Academic journal article Early American Studies

Trans-Atlantic Anti-Jacobinism: Reaction and Religion

Academic journal article Early American Studies

Trans-Atlantic Anti-Jacobinism: Reaction and Religion

Article excerpt

As historians have mapped the contours of an Atlantic history, they have produced important insights into the political experiences of the later eighteenth century. Historians of the Age of Revolutions have traced individuals who crossed intellectual and political borders and created hybrid Uberai and even radical ideologies. Suzanne Desan, Philipp Ziesche, and Janet Polasky have traced how Americans and other foreigners crossed the Atlantic to participate in the French Revolution. Jeremy Popkin has demonstrated ties of ideology between the French and the Haitian Revolutions. Seth Cotlar has described how Tom Paine's trans- Atlantic pilgrimage brought radical ideas to the early American republic. From these histories, the Atlantic World might be surmised to have been in the throes of radical reconstruction at every level.1

Yet it was not. Without discounting the very real political and social experimentation that occurred at many points, the arc of many of these narratives still points to the failure of these same experiments. The political openness of the early French Revolution led to Thermidor, Napoleon, and eventually the Bourbon Restoration, and the experiments in family life and social organization similarly found themselves curtailed. Britain delayed political reform for decades, and even American politicians limited the most radical impulses of the period. To account for this, a greater consideration of the forces arrayed against political re-creation, forces that struggled mightily to counter the very efforts advanced by radicals, is necessary. Against radical reformers were arrayed many reactionary activists who also functioned on a trans -Atlantic level, creating networks of cooperation designed to counter revolutionary radicalism wherever it appeared. These individuals and groups claimed the mantle of Anti -Jacobinism, thus associating any radical reform with the bloodshed of the Terror. This opposition to the French Revolution, although present in individual nations, gained force and variety through connections forged between individuals in multiple nations.2 Though neither a coherent organization, nor a "Conservative International," Anti -Jacobini s m still proved an important transnational political ideology and identity in the Atlantic world from the 1790s through the 1810s.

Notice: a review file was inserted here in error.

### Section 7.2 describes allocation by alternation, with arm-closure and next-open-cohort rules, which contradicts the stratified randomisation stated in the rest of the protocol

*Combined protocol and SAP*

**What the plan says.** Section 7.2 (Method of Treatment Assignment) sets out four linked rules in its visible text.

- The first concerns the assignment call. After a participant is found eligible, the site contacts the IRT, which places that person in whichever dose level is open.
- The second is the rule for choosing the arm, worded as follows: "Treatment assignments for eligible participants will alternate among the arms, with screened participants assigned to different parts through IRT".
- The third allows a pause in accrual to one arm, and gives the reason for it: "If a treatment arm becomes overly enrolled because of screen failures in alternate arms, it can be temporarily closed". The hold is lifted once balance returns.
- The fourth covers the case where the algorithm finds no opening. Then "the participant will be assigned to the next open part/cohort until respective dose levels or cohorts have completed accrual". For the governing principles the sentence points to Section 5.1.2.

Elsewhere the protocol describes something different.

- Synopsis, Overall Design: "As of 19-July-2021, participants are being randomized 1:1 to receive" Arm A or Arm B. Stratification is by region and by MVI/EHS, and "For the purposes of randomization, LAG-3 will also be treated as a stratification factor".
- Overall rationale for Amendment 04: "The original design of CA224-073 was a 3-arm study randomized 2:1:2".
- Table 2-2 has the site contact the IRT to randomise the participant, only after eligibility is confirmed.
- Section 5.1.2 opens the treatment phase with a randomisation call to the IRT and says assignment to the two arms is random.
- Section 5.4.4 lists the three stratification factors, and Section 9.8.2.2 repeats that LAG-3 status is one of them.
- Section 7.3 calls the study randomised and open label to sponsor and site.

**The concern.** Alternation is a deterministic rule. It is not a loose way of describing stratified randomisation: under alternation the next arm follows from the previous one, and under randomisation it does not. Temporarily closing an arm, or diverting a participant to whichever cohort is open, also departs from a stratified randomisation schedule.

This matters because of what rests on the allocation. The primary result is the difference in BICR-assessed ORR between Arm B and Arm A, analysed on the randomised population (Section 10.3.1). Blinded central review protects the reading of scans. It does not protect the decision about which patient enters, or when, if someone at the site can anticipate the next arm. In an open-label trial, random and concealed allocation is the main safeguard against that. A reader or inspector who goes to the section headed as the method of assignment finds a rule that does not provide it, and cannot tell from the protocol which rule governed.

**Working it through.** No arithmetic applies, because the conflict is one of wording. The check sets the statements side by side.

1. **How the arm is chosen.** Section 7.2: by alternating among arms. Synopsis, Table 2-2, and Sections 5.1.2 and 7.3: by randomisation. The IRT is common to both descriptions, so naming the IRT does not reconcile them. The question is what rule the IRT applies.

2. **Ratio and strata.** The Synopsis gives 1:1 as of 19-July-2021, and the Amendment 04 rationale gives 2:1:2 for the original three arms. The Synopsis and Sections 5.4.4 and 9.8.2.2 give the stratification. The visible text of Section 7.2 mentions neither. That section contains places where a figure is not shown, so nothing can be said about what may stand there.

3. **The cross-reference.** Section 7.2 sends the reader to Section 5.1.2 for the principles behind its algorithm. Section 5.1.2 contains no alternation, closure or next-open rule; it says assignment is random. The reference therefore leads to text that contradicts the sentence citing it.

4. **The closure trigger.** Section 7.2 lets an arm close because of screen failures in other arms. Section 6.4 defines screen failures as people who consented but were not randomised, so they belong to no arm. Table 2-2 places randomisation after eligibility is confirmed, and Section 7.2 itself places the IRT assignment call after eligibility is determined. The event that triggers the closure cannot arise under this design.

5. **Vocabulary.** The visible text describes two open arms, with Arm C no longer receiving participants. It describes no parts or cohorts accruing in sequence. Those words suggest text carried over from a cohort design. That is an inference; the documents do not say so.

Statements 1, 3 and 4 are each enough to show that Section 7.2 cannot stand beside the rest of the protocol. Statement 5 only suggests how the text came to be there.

Anti -Jacobini s m as a movement linked individuals and ideas in Europe, England, and North America. The practices of writing and printing, correspondence, diplomacy, and travel all forged connections and kept the movement unified against a common enemy. Print culture described perceived dangers and communicated strategies to counter the threats. As print spread across borders, it cross -pollinated ideas and created real and imagined relationships. Print further proved a multivalent strategy, addressing differing groups and sections within the various nations, from elite thinkers and politicians to common men acting on political ideas to women readers in domestic settings. Government officials and diplomats moved through the Atlantic and met one another, just as intellectuals read books and newspapers from other nations, interweaving ideas and beliefs. The two most salient elements of this Anti-Jacobinism were concerns over political reaction and religion or, stated differently, vigorous defenses of the established political order and the received religious belief, which meant Christianity, whether Protestant or Catholic. Interlocked, these two main concerns of Anti-Jacobins inspired active response.

The fountainhead of antirevolutionary political thought was undoubtedly Edmund Burke. Writing before the French Revolution had even reached its most violent and radical stages, Burke articulated the lines of attack that subsequent Anti-Jacobins would pick up. In his Reflections on the Revolution in France, he decried the "spirit of innovation" and break from political traditions he saw in the revolution. Inspired by speculative political philosophers who without practical experience applied a priori, rationalist principles to politics (whether or not they were relevant in a specific national instance), the French Revolution ran roughshod over "human nature," customs, sentiments, morals, and manners. …

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